Seeing the world as an AF flight attendant

Megan Buffington
Kaiserslautern American

***image1***A common misconception of flight attendants is the stereotypical
commercial stewardess serving bad microwavable food. Many people have
no idea that the job even exists in the Air Force. But the 86th Airlift
Wing’s 76th Airlift Squadron at Ramstein and 309th Airlift Squadron at
Chièvres, Belgium employ 17 flight attendants who fly an average of 30
missions per year, cook meals from scratch and perform crew chief
duties for their passengers.

“We mainly fly high-ranking generals and occasionally, congressman and
other civilian distinguished visitors, on our two C-20 Gulfstreams and
one C-40 business jet,” said Master Sgt. Sandra Buffington, 76th AS
flight attendant of 10 years. “The most common mission we have is to
transport distinguished visitors to meetings in Washington, but we
travel all over the world.”

Even though most of the flight attendants’ time on a flight is consumed
with passenger comfort, their number one purpose is safety and

***image2***“We are primarily there for passenger’s safety during aircraft
operations,” Sergeant Buffington said.  “We also demonstrate and
maintain proficiency in emergency equipment use, emergency procedures
and egress. We brief passengers and are responsible for orderly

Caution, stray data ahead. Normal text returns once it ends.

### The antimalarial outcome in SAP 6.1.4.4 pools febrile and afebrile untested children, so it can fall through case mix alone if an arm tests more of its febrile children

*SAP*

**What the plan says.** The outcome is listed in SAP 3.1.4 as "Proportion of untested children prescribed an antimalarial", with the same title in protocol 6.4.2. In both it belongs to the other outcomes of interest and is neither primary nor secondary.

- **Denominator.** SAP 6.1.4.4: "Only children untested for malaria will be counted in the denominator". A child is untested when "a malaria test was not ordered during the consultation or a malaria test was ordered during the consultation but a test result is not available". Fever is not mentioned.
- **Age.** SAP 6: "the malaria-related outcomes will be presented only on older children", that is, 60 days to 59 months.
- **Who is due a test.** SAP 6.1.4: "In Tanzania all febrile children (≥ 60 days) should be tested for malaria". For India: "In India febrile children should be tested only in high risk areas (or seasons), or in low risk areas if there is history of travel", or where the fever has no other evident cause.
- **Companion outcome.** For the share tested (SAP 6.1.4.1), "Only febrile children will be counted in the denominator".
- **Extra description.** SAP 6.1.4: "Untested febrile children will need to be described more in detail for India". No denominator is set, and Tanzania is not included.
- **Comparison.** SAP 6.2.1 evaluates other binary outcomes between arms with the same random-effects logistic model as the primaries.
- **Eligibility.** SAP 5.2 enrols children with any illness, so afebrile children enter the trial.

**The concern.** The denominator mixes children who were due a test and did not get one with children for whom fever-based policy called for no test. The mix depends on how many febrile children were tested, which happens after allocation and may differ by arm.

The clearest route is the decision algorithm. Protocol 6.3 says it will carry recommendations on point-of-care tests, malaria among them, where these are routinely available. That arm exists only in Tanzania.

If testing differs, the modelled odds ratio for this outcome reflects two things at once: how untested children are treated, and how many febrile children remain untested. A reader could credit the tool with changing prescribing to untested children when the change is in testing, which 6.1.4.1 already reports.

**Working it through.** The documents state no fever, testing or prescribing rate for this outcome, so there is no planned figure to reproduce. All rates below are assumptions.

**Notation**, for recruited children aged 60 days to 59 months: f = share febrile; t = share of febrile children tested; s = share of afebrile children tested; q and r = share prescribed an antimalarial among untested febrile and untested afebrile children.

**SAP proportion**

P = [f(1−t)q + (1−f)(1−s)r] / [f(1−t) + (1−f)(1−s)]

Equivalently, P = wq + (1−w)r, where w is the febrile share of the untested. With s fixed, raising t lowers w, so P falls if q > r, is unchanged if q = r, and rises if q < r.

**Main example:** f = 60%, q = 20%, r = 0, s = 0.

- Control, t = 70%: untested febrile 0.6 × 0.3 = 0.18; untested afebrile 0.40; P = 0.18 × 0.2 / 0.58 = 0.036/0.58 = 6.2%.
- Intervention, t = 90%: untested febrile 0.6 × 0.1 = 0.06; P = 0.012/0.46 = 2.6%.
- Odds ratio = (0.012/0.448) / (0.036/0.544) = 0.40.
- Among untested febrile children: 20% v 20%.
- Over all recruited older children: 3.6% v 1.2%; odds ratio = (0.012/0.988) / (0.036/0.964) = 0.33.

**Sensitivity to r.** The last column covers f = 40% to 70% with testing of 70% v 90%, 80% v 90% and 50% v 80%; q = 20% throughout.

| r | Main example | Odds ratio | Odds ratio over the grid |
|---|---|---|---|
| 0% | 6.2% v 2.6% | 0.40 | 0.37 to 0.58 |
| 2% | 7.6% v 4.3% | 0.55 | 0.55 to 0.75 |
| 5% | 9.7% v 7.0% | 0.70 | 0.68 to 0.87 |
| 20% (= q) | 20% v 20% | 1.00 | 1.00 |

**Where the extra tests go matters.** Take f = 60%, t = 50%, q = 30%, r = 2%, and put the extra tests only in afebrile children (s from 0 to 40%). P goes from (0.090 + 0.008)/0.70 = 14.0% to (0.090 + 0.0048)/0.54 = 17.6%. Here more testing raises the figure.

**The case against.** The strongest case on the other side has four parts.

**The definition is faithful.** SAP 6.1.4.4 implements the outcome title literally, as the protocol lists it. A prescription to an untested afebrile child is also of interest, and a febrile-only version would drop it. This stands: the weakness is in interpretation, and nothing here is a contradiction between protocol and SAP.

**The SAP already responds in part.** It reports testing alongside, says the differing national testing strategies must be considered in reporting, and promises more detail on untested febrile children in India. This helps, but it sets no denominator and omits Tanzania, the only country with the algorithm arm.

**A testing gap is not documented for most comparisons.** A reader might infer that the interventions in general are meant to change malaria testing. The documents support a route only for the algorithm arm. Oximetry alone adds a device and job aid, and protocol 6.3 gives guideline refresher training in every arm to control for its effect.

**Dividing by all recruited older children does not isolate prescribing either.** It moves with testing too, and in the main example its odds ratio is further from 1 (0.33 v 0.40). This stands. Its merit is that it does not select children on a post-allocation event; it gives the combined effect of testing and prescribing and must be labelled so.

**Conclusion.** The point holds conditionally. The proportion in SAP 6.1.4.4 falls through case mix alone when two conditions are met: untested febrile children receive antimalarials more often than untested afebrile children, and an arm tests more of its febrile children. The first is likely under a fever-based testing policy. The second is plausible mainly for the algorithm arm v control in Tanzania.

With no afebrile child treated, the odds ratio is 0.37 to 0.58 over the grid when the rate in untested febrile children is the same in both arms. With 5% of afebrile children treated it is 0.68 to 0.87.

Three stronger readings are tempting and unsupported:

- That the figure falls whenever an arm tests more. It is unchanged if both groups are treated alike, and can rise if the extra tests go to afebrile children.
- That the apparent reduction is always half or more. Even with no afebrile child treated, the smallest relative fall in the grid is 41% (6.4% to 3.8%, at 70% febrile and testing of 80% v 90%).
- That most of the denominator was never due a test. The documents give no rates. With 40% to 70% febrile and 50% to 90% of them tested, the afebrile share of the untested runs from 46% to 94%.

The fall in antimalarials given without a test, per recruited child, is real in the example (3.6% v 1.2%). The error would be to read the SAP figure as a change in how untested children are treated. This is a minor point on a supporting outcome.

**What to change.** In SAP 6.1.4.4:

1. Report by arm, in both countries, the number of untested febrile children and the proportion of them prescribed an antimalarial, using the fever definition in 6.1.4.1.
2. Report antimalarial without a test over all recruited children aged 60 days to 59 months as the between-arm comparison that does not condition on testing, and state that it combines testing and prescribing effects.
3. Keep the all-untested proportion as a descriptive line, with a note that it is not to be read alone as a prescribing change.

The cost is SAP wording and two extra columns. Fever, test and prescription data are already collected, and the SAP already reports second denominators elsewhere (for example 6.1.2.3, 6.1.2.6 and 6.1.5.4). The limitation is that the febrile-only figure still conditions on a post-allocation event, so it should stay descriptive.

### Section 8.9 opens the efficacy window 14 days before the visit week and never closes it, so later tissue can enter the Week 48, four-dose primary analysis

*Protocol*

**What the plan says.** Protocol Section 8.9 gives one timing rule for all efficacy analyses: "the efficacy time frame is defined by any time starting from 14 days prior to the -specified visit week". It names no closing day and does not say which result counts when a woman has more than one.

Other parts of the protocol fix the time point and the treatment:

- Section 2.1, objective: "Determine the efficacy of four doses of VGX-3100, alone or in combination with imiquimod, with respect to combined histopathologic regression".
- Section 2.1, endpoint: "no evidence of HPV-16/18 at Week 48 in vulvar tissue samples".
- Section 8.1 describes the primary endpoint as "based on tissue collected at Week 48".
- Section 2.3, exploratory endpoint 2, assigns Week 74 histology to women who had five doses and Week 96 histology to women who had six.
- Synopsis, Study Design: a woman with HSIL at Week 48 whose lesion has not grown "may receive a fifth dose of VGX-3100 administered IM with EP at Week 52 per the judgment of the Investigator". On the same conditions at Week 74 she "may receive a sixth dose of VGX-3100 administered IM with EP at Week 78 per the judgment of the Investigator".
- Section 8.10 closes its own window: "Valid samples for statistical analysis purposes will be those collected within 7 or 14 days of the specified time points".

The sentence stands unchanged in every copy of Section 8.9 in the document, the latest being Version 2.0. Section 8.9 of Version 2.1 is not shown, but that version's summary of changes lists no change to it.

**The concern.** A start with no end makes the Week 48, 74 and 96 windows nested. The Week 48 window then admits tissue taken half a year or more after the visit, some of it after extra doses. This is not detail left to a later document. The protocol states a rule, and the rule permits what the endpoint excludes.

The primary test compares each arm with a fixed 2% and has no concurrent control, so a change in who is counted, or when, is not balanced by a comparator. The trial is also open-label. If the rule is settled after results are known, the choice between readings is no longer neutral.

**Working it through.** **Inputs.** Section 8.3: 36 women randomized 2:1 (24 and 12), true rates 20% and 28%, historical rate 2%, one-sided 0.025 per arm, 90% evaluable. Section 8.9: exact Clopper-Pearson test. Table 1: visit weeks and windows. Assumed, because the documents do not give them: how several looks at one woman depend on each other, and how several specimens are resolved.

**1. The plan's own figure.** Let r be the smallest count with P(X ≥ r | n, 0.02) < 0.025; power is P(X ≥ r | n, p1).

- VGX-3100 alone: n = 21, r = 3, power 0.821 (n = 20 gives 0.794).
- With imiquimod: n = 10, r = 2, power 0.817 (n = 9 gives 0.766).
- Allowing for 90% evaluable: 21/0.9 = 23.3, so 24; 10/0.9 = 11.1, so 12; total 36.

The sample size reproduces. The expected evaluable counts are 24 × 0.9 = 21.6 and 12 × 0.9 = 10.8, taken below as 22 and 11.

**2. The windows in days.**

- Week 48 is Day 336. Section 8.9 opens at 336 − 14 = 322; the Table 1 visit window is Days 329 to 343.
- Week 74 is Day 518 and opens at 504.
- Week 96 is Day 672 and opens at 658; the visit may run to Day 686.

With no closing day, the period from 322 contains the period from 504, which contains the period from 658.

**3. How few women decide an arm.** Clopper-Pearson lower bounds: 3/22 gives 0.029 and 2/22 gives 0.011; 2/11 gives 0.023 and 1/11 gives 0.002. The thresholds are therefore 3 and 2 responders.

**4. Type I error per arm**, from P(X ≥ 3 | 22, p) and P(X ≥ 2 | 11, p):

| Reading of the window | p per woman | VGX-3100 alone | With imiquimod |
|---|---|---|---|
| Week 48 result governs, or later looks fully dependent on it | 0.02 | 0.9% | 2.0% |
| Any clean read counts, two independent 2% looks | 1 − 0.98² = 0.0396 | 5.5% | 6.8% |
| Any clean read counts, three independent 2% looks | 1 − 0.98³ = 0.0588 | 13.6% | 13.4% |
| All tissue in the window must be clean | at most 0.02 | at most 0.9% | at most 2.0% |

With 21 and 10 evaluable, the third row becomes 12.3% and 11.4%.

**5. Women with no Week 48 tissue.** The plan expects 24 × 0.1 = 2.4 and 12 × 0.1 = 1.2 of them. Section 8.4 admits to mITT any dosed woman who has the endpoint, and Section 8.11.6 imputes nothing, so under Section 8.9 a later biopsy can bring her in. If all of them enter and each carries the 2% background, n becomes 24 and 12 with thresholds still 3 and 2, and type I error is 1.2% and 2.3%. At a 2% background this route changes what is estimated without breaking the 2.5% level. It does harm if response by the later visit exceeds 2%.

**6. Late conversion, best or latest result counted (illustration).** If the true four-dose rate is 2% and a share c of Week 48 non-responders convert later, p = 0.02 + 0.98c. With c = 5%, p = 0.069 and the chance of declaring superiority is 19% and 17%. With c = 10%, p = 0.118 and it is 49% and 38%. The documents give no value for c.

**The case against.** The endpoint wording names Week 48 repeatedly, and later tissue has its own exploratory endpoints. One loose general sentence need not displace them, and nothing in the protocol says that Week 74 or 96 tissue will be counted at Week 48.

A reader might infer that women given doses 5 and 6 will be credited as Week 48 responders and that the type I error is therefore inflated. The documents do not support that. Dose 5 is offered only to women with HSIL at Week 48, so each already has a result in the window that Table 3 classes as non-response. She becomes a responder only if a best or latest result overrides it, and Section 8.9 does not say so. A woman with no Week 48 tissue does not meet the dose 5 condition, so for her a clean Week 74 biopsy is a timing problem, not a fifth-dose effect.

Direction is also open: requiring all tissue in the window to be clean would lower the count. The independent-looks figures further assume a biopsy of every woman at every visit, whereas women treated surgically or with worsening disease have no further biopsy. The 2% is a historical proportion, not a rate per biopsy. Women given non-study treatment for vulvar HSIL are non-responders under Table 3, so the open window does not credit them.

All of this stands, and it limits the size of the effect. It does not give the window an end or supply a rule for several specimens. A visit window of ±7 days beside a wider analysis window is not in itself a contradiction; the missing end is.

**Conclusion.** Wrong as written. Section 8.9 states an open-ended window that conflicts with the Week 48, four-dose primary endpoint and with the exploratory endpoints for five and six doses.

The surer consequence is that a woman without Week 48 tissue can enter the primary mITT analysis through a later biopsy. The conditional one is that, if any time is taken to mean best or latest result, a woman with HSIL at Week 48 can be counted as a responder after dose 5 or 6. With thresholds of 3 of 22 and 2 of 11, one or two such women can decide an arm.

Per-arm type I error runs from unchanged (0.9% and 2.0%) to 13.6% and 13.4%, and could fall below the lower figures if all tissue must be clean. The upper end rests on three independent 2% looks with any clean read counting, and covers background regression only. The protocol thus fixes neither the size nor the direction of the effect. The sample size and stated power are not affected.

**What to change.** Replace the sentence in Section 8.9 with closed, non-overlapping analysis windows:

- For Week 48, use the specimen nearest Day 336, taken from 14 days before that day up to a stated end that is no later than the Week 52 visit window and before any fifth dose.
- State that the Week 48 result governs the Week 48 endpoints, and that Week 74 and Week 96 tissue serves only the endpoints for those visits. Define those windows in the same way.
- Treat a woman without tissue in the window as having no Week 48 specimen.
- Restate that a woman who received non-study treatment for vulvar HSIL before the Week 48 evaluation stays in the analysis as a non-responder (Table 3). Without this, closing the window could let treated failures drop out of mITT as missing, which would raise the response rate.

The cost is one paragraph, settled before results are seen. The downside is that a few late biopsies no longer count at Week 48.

expeditious evacuation of passengers and crew, as well as provide
emergency medical assistance if required,” she said.

The flight attendants supervise the loading and unloading of the
aircraft and validate passenger manifest, said Staff Sgt. Fred Johnson,
76th AS flight attendant.
But meal preparation is where the flight attendants excel. They plan
all menus in coordination with the DVs, then prepare and cook the meals.

They also procure all the food and beverages, which becomes difficult in some remote locations.

***image3***“It’s tricky when we fly to Africa,” said Tech. Sgt. Raidy Klepadlo,
76th AS flight attendant. “We pack everything we need because some
area’s sanitation requirements aren’t as strict as ours and it’s hard
to find potable water and necessary ingredients for certain meals.”

Sometimes, they travel to places where force protection requires that
they have a guarded escort when they leave their hotel. Recently
Sergeant Johnson was in Jordan with Oklahoma Senator James Inhofe and
was told not to leave the hotel. He also played look-out in Afghanistan
with Lt. Gen. Lance Smith, Central Command vice commander.
“I remember flying into Bagram and watching the A-10s sweeping the
airfield before we landed to make sure it was safe,” he said. “The
pilots told me to look out the back window for any suspicious objects.”

In 2005, the flight attendants flew a total of 450 missions serving
over 800 DVs on missions lasting anywhere from three to 18 days.